5 Email Marketing Year End Tasks

As the year draws to a close, it’s not a bad idea to do some cleanup of your marketing assets. The asset most neglected, yet most valuable for the average marketer, is your email list, so let’s look at 5 things you should do with your email marketing list to freshen things up.

De-Crapify

The first and arguably most important thing you should do with your list is to clean it up. Unsubscribe any email address that’s been bouncing, assuming that your email service provider hasn’t done so for you already. Take a look at the addresses and fix the ones that are obviously wrong, such as domain name mixups. ([email protected] instead of [email protected])

Shine a Light

Take some time to identify who your very best members of your list are. Look inside your email analytics to see who always opens, who always clicks, who always shares your email newsletters. If you’re feeling generous, reach out to those folks and thank them for their continued support! If your email service provider doesn’t give you this data, consider switching – it’s that important. I still use WhatCounts Publicaster for this very reason.

Find Your Stars

Look in either your web analytics (assuming that email subscription is a goal conversion) or your email marketing software to identify the top performing conversion points for new subscribers. How are people finding you? What’s working best, and what’s not working so well? Set up some tests as you head into the new year, a testing plan that will help you improve your list subscriptions. For example, I’ve started testing out different kinds of Twitter cards to see if I can get better performance:

Cards_-_Twitter_Ads

Check Under the Hood

Stuff changes. Systems change. If you’re using any SaaS vendors – like Google Analytics, for example – stuff can change a LOT, and in the hustle and the bustle of daily marketing life, things fall through the cracks. This is the best time to do a systems audit. Make sure you’re using the latest tracking codes from Google Analytics, from your email vendor, from Twitter and Facebook, etc. so that you’re measuring everything important.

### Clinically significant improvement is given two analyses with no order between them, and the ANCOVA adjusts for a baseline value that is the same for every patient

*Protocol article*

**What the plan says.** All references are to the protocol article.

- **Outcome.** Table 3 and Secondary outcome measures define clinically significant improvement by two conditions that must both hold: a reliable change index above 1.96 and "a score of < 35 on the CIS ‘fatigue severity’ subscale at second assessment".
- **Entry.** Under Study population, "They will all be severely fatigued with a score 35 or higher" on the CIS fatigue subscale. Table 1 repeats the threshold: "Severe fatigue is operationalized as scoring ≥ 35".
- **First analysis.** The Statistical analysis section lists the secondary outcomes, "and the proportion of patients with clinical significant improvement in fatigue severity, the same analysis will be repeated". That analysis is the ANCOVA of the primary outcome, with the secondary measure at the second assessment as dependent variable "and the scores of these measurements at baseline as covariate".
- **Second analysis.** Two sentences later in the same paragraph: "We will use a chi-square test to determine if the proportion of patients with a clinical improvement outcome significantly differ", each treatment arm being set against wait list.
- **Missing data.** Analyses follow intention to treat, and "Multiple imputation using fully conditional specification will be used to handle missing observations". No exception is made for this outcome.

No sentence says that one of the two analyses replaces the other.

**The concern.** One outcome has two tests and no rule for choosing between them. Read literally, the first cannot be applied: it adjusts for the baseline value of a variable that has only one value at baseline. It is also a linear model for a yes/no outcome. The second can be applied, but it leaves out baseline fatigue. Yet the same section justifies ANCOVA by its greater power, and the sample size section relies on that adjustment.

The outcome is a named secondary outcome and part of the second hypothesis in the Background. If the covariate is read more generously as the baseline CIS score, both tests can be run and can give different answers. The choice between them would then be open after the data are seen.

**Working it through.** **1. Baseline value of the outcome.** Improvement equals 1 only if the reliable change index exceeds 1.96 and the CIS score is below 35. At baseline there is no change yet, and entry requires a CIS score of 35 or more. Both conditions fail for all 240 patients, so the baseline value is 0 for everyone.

view-source_www_christopherspenn_com

Take some time to look at your email templates, too. Freshen up your designs. If your main email templates aren’t responsive to mobile and tablet devices, now is the best time to fix that.

Revive the List

The last thing to do is to look at your list and identify those members who have working email address, still receiving email but are dormant, meaning that they haven’t opened or clicked anything in a while.

WhatCounts_Publicaster_Edition__Segmentation_Manager

Get their attention! Consider an outreach program using retargeting and remarketing methods to get them to come back, to get them to either re-subscribe or just pay attention to you again.

These 5 year-end to-dos (and they work any time of year, really) help put you on the path to improved email marketing performance. Give them a try!


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What to change in 2015 using Google Analytics Benchmarking

Benchmarking is one of the most underestimated tools in the Google Analytics toolkit. If you haven’t already tried it out on your site, go read this post and try it now, then come back here. If you have, excellent.

Benchmarking by itself is a useful first look at what’s working vs. what’s not in your analytics versus peer competitors. But suppose you wanted a bigger picture view than just the moment, just right now? Suppose you wanted to see historically so that you could understand what’s changing over time? Luckily, there’s a way to get that kind of insight. Start by turning on your benchmarking and then go to the calendar selector. Select a reasonable period of time in 2014, be it the last month, quarter, or year to date (assuming data is available). Then choose a comparison period of year over year:

Channels_-_Google_Analytics 2

Having done this, let’s see what I can interpret from my findings. You’ll notice that you can see this quarter and the same quarter for 2013 stacked up row on row by channel. You’ll also note that I can see how I did versus peer sites in each row.

Channels_-_Google_Analytics

So what’s of importance? Four things stand out to me in the table above about my website.

1: Social was good this quarter compared to Q4 2013. I was roughly comparable with my peers last year, but significantly ahead of them this year. What I find interesting is not only did my site improve, but my peers fell behind, going from 1418 sessions from social to 1087. What did I change this quarter? Whatever it was, I should improve on it.

2. Organic search still has me above my peers, but I lost 50% of my advantage. I lost 9000 sessions compared to last year. This calls for a fresh look at my organic search strategy and tactics. Where was I getting links from last year? Where did I not get links from this year? Why?